'Til 2013 do us part? Mexico mulls 2-year marriage
MEXICO CITY (Reuters) - Mexico City lawmakers want to help newlyweds avoid the hassle of divorce by giving them an easy exit strategy: temporary marriage licenses.
Leftists in the city's assembly -- who have already riled conservatives by legalizing gay marriage -- proposed a reform to the civil code this week that would allow couples to decide on the length of their commitment, opting out of a lifetime.
The minimum marriage contract would be for two years and could be renewed if the couple stays happy. The contracts would include provisions on how children and property would be handled if the couple splits.
"The proposal is, when the two-year period is up, if the relationship is not stable or harmonious, the contract simply ends," said Leonel Luna, the Mexico City assemblyman who co-authored the bill.
"You wouldn't have to go through the tortuous process of divorce," said Luna, from the leftist Party of the Democratic Revolution, which has the most seats in the 66-member chamber.
Luna says the proposed law is gaining support and he expects a vote by the end of this year.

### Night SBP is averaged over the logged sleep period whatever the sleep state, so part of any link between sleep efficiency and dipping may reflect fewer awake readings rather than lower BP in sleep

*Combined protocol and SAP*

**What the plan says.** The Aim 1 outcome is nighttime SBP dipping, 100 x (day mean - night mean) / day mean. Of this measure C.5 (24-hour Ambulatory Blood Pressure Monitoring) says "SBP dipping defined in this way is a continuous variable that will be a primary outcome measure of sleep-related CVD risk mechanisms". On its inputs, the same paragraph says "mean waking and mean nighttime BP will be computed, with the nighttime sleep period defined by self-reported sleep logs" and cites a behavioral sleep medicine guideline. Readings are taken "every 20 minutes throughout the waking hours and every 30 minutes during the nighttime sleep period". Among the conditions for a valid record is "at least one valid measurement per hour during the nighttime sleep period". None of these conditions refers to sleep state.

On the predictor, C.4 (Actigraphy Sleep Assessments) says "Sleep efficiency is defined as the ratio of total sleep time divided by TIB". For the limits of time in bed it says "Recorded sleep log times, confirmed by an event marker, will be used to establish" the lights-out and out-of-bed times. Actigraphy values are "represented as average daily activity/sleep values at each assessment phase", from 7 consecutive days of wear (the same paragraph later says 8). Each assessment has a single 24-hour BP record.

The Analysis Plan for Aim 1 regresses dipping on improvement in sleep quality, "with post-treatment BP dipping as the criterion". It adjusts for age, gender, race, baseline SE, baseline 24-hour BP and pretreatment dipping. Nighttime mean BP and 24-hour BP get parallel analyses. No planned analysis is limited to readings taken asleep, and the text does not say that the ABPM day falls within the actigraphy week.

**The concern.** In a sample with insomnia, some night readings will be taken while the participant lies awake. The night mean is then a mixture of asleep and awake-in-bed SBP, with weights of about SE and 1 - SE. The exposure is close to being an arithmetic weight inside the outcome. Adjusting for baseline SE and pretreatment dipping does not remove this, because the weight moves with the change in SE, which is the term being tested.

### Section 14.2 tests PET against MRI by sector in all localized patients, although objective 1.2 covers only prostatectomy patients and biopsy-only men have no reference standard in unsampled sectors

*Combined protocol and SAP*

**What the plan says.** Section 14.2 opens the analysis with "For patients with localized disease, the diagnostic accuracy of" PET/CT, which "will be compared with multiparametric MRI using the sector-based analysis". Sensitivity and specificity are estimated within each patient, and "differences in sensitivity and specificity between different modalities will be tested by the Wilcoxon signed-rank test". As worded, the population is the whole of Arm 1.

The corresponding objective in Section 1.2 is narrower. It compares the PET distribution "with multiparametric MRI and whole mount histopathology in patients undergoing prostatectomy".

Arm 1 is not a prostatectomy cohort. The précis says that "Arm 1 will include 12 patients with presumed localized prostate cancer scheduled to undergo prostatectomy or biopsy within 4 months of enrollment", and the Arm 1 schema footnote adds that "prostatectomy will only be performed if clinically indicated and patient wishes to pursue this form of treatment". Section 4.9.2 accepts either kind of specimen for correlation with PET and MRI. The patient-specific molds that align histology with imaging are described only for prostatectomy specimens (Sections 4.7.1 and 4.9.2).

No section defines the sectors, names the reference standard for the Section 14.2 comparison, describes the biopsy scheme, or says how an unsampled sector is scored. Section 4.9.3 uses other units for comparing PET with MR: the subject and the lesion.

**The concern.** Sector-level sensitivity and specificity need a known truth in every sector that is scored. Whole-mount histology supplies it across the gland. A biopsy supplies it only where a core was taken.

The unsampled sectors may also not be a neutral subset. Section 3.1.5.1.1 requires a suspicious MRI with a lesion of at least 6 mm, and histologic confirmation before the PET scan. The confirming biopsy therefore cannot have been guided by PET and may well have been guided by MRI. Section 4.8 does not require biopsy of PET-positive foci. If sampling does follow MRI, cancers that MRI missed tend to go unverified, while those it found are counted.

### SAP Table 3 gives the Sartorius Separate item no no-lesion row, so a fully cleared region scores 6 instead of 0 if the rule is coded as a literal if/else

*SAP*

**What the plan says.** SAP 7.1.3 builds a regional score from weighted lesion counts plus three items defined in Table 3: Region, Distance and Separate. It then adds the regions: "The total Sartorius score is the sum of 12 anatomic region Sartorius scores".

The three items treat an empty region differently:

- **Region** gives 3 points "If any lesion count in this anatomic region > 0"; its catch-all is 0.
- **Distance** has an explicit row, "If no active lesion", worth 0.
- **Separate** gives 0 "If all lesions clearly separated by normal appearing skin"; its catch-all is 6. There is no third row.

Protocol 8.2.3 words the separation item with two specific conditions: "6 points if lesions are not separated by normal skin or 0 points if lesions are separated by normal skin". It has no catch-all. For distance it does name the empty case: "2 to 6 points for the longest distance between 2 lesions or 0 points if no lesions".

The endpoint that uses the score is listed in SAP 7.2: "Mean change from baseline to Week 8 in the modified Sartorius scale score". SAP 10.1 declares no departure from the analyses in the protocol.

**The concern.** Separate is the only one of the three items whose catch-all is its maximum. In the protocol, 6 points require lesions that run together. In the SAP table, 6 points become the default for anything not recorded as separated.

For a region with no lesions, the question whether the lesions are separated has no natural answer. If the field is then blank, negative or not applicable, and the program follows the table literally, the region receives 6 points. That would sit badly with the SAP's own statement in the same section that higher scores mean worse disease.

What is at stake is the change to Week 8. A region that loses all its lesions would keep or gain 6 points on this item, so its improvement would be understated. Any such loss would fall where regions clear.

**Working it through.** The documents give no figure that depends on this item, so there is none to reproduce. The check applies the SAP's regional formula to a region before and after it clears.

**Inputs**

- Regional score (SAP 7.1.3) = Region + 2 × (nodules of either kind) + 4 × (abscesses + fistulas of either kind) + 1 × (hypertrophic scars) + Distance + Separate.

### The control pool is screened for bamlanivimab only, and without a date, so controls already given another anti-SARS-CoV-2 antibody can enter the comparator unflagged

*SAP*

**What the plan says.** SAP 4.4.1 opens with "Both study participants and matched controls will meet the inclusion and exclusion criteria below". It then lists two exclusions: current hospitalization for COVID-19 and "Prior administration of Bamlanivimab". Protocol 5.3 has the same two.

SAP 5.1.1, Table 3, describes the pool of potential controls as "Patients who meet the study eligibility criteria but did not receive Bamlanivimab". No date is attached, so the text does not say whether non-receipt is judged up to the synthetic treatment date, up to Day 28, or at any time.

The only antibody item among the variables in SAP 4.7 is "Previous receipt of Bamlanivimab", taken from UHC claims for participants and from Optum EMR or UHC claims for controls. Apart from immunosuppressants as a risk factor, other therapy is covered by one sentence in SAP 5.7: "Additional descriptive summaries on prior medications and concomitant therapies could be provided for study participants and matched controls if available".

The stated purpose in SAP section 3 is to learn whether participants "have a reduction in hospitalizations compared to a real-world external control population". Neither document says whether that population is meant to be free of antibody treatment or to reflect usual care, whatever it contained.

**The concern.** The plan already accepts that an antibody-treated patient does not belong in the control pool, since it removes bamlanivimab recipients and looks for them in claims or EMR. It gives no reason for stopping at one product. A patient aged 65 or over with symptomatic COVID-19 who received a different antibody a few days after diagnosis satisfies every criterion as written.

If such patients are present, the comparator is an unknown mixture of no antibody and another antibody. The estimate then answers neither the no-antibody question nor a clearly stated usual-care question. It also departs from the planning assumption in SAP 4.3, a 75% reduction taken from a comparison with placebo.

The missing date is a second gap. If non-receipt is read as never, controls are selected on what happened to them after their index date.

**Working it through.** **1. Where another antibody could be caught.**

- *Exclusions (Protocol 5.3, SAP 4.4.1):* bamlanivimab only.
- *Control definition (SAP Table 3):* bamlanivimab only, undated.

Around half of Mexico City marriages end in divorce, usually in the first two years.
The bustling capital, one of the world's largest cities, is much more liberal than the rest of the country, where the divorce rate is significantly lower although on the rise.
Abortion is legal in Mexico City, while the Supreme Court ruled this week to uphold state laws in Baja California that say life begins at conception.
Leftist Mayor Marcelo Ebrard, who angered the Catholic Church when he made Mexico City the first Latin American city to legalize gay marriage in late 2009, announced this month he would soon step down to run for president.
The church criticized the proposed change.
"This reform is absurd. It contradicts the nature of marriage," said Hugo Valdemar, spokesman for the Mexican archdiocese. "It's another one of these electoral theatrics the assembly tends to do that are irresponsible and immoral."
The Church holds considerable sway in the country with the world's second largest Catholic population after Brazil.
(Reporting by Alex Leff; Editing by Cynthia Osterman)
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